Almost four years after the Consumer Financial Protection Bureau (CFPB) issued its last “Payday, Vehicle Title, and Certain High Priced Installment Loans” rule in November 2017, we finally have a fulfillment date – June 2022.
What is the payday rule?
The payday rule in its original form consisted of two main components. First, the payday rule for most short and long term balloon loans made it an unfair and abusive practice for a lender to issue such loans without performing a repayment capability analysis (mandatory underwriting provisions). Second, the payday rule for the same loans and for longer term loans with an APR greater than 36% repaid directly from the consumer’s account made it an unfair and abusive practice for a lender to attempt to withdraw funds from the account, after two consecutive unsuccessful attempts without a new and specific consumer authorization (payment terms). These attempts could include debit card payments as well, although debit card payments do not include the possibility of NSF fees.
What happened to the compliance date?
In 2018, a Texas federal district court postponed the initial mandatory subscription and payment compliance dates to August 19, 2019 while a lawsuit was pending. In 2019, the CFPB issued a final rule that postponed the entry into force of the payment terms to November 2020. In particular, the CFPB did not postpone the entry into force of the Mandatory Underwriting Regulations and in 2020 the CFPB issued a final regulation setting out the Mandatory Underwriting Regulations. So at the beginning of summer 2021, only the payment terms of the payday rule survived, the date of which remained until a legal dispute was pending.
In April 2018, the Community Financial Services Association of America and the Consumer Service Alliance of Texas (collectively the Trade Groups) sued the CFPB in the U.S. District Court for the Western District of Texas to challenge the payday rule. In their first lawsuit in April 2018, the trade groups alleged, among other things, that the payday rule exceeded the legal powers of the CFPB and called into question the constitutionality of the structure of the CFPB. According to the Supreme Court ruling of June 2020 in Seila Law v CFPB and the subsequent ratification of the payment terms by the CFPB, the trading groups amended their complaint to challenge the ratification of the CFPB.
How did the litigation end?
On August 31, 2021, the district court upheld the CFPB’s application for a fast-track judgment. The district court found that the payment terms were not void simply because they had been issued by an unconstitutional CFPB. The district court also found that the CFPB has not exceeded its powers in developing the provisions of the payday rule and that the payday rule is not arbitrary and arbitrary.
Although the district court granted the CFPB’s motion for a summary judgment, it has expanded a sort of olive branch to the industry. The CFPB had spoken out in favor of a settlement date of 30 days after the complaint had been settled. The trading groups, on the other hand, advocated 445 days (the original 21-month compliance period) or at least 286 days (the number of days remaining in the compliance period if the compliance date was suspended). The district court sided with the trade groups and ordered the fulfillment date 286 days after the final judgment. This adds up to a new fulfillment date of June 13, 2022. The trading groups have appealed the district court’s ruling, and authorities have filed a separate motion to suspend the 286-day compliance period pending resolution of the appeal.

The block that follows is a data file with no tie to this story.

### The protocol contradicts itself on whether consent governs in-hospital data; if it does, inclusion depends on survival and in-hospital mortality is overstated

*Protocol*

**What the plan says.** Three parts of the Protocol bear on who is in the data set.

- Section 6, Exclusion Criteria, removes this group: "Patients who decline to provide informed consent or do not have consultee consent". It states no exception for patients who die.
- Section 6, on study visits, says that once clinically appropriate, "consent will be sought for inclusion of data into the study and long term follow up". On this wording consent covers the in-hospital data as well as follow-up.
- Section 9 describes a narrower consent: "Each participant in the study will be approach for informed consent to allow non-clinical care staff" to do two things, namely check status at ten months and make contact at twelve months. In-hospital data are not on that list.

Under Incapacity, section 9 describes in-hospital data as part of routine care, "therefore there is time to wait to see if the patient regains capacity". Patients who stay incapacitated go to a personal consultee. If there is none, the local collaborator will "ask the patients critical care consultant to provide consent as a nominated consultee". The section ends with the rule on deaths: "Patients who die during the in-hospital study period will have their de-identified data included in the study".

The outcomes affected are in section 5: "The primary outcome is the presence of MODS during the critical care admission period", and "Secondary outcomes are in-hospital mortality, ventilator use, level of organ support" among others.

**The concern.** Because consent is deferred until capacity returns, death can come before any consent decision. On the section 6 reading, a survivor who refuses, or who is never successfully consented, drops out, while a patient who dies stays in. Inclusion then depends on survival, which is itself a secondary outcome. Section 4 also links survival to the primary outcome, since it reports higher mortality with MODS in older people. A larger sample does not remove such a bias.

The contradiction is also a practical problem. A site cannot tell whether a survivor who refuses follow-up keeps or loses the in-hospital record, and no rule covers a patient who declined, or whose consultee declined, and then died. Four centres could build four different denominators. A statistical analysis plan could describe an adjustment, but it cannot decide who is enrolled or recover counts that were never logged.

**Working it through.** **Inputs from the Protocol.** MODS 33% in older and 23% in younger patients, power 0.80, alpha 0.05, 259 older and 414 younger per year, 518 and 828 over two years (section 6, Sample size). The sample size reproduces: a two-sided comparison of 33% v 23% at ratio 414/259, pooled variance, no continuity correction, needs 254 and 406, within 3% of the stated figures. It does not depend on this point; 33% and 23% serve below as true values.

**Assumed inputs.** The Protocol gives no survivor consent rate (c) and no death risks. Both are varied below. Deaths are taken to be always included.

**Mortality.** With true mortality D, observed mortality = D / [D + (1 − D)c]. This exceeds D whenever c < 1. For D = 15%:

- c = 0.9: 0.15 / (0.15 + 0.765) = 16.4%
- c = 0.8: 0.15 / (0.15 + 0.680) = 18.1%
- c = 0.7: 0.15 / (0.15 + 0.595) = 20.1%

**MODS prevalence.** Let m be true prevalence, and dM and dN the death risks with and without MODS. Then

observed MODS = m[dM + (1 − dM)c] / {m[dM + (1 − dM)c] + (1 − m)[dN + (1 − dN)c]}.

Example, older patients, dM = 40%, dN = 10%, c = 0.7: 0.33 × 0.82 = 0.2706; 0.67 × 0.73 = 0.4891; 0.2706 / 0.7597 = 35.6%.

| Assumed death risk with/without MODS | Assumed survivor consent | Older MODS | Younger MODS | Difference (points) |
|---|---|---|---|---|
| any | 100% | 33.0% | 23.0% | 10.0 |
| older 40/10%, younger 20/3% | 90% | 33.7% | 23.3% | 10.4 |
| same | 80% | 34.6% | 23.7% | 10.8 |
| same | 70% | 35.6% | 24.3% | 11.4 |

What is that supposed to mean?
Well, in very simple terms, it means that the payment terms will come in June 2022. We warn that, despite the name, the payday rule applies not only to traditional payday loans, but also to the following loans:
- One-time closed-ended loans that are essentially repayable within 45 days;
- Closed, multiple advance loans, in which each advance payment is essentially repaid within 45 days;
- Closed single payout loans with a balloon payment of more than double another installment amount;
- Closed, multiple advance loans that are structured so that paying the minimum required payments may not fully amortize the outstanding balance by a certain date or time, and the amount of the final payment to repay the outstanding balance at that point could be more than double the amount of other minimum payments; and
- Loans with an APR of 36% (closed and open) and a leveraged payment mechanism.
- A lender or service provider receives one leveraged payment mechanism if it has the right to somehow transfer money from a consumer’s account to meet a credit obligation.
This means that all types of lenders offering any of the products listed above must be ready for the payment terms by June 2022.